Section 106 of the Transfer of Property Act provides that a monthly tenancy shall be terminable, on the part of either lessor or lessee, by fifteen days notice expiring with the end of a month of tenancy. Every notice under this section must be in writing signed by or on behalf of the person giving it, and tendered or delivered either personally to the party who is intended to be bound by it, or to one of his family or servants at his residence, or (if such tender or delivery is not practicable), affixed to a conspicuous part of the property. I am of the opinion that if none of the other methods stated above is followed notice terminating tenancy may be served through the post. If it is sent by ordinary post, and without a certificate of posting, the person giving it takes the risk of facing a situation such as in this case.
While the appellant was not in a position to challenge the posting of the notice at his postal address, he was however entitled to plead, as he did, that he did not receive the notice. The nature and content of the alleged conversation regarding the notice narrated in the second respondent’s affidavit, in particular the alleged offer to pay increased rent when it was being contested all the time, required that both his and the respondents’ evidence be subjected to cross-examination to test it so that the court may assess the demeanour and veracity of the witnesses. That could only be done by holding a trial with the advantage of cross-examination. A party who contends that he did not receive a particular letter by post can do no more than to deny the receipt of it, and bare though the denial appears by itself, it is capable of raising a triable issue. As the situation stood, with respect, the judge failed to note that a triable issue existed. He was also in no position to hold that the appellant “in fact” received the notice. If he meant to say the appellant must have received the notice, he should have said so, and said what he meant with the reasons for his opinion. Except in the clearest of cases, which this one was not it is inadvisable for the court to prefer one affidavit to another in order to enter summary judgment. Summary judgment is a drastic remedy to grant, for inherent in it is a denial to the respondent of his right to defend the claim made against him. A trial must be ordered if a triable issue is found to exist, even if the court strongly feels that the defendant is unlikely to succeed at the trial. The court must not attempt to anticipate that the defendant will not succeed at the trial. This appeal must be allowed with costs. The decree of the High Court is set aside, and the appellant given unconditional leave to defend before another judge. The costs of the application for summary judgment to be in the cause.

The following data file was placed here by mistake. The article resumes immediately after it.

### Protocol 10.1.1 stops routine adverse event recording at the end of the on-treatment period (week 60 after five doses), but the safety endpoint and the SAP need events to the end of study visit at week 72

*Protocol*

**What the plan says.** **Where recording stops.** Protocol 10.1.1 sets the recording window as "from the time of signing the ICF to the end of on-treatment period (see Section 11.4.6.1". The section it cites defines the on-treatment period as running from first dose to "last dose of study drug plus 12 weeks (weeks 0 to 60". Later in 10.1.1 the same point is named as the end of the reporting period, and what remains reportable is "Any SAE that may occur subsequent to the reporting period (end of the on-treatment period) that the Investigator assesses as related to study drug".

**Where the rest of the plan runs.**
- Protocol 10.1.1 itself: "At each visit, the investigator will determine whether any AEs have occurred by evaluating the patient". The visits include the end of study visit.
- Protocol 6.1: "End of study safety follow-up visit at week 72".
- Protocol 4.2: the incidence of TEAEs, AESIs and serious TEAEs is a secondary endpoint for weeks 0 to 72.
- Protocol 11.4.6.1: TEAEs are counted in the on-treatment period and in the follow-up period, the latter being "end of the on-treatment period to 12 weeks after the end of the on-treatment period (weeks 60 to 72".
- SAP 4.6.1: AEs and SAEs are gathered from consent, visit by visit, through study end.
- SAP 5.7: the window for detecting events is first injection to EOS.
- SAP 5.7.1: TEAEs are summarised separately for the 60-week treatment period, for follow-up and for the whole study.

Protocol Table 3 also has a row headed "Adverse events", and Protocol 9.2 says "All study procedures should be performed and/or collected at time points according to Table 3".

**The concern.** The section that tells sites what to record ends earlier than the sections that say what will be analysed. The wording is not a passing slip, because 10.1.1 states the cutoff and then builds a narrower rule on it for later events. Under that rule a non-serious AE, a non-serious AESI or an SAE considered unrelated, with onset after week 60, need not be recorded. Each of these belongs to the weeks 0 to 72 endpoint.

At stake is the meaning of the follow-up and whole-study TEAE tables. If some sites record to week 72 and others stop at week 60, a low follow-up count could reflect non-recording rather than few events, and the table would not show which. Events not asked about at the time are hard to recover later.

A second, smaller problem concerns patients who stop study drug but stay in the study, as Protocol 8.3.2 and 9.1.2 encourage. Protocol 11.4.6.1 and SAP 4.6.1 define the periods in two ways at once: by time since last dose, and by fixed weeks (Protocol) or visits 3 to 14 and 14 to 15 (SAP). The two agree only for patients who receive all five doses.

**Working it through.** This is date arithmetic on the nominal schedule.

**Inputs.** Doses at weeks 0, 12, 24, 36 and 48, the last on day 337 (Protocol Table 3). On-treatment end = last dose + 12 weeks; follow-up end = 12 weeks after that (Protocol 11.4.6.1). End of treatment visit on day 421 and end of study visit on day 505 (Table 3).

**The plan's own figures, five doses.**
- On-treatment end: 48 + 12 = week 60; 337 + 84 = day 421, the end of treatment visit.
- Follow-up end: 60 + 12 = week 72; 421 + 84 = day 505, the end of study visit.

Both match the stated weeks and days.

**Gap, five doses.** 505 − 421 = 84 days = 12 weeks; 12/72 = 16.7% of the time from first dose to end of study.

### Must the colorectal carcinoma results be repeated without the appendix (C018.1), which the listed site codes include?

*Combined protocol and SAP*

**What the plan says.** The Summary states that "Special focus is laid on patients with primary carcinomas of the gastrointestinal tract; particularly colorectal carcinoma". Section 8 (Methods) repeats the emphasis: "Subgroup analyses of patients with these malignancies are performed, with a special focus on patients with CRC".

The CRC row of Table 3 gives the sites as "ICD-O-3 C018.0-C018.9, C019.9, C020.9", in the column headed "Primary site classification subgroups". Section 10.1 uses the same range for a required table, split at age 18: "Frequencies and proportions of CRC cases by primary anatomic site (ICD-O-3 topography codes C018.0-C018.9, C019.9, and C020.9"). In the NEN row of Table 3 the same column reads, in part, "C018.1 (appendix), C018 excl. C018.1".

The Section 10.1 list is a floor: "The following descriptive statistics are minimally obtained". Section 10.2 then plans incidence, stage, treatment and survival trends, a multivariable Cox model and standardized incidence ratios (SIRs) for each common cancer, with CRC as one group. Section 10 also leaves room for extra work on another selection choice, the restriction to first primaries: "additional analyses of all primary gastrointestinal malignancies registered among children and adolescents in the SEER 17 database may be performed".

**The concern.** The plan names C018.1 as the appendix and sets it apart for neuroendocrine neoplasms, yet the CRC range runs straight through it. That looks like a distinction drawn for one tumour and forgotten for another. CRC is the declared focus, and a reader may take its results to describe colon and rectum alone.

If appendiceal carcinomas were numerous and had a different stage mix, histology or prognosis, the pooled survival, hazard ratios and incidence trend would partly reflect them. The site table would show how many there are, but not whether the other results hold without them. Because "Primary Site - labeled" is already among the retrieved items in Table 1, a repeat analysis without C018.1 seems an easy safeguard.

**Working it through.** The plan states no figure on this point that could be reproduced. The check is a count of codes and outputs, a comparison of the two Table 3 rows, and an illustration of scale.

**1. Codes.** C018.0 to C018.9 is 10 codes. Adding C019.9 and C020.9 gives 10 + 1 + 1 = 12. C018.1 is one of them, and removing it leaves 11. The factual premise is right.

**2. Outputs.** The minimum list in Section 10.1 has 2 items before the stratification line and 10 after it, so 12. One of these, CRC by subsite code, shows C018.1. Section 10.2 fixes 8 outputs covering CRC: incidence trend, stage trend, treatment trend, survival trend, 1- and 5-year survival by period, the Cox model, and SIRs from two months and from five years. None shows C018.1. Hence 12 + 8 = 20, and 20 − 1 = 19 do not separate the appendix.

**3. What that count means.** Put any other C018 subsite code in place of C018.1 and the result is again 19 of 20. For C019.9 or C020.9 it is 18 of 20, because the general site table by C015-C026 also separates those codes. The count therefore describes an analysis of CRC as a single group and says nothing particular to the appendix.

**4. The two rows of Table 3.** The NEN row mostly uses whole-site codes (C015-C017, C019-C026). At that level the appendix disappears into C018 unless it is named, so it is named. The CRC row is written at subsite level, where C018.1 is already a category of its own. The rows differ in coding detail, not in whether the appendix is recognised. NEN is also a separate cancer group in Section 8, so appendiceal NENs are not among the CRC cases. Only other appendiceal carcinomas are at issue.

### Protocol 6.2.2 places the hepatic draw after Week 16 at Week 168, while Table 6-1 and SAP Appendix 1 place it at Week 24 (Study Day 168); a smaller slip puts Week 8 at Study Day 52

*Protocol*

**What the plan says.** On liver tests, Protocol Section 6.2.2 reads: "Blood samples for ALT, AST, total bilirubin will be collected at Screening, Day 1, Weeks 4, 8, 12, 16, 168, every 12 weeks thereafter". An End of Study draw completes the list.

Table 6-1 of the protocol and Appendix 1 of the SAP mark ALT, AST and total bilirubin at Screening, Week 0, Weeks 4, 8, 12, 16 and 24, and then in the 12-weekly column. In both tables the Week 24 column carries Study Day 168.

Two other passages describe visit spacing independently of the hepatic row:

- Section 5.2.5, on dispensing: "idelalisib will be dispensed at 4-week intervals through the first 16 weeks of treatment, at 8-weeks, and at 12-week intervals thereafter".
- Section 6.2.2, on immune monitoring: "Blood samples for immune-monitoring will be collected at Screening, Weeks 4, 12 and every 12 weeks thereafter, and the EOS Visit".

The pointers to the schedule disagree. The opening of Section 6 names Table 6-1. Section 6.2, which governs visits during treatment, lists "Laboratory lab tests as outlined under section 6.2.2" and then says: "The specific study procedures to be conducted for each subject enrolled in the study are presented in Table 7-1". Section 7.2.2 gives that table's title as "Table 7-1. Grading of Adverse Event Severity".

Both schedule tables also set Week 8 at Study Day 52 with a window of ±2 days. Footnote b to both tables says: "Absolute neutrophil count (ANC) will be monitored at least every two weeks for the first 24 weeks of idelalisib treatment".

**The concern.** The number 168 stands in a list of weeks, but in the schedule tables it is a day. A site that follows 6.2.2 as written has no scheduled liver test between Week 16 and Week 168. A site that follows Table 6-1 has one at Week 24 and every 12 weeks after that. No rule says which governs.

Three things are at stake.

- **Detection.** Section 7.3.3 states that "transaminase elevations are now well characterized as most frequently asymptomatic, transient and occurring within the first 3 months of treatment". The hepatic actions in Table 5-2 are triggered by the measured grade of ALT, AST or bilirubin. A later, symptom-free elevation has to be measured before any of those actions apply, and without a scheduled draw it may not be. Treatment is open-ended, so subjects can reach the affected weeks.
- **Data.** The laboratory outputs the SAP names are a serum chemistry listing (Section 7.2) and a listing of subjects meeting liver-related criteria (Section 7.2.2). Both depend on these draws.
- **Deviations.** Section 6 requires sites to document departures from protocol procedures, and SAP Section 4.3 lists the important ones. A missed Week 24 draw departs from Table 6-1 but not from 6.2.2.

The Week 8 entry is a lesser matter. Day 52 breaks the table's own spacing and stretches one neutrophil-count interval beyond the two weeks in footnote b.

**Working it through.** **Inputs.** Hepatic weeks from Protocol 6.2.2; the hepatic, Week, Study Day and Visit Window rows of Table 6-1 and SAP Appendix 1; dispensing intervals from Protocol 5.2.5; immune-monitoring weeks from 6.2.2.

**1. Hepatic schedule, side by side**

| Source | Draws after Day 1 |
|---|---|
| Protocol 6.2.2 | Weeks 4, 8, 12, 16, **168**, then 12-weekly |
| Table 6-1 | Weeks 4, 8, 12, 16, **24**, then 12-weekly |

Potter JA. I have had the advantage of reading in draft the judgment of Madan JA. I agree with it and with the order proposed and have nothing to add.
Kneller Ag JA. I agree with the judgment of Madan JA and the orders proposed in it.
Dated and Delivered at Nairobi this 24th day of September 1982.
JUDGE OF APPEAL
JUDGE OF APPEAL
AG.JUDGE OF APPEAL
I certify that this is a true copy
of the original.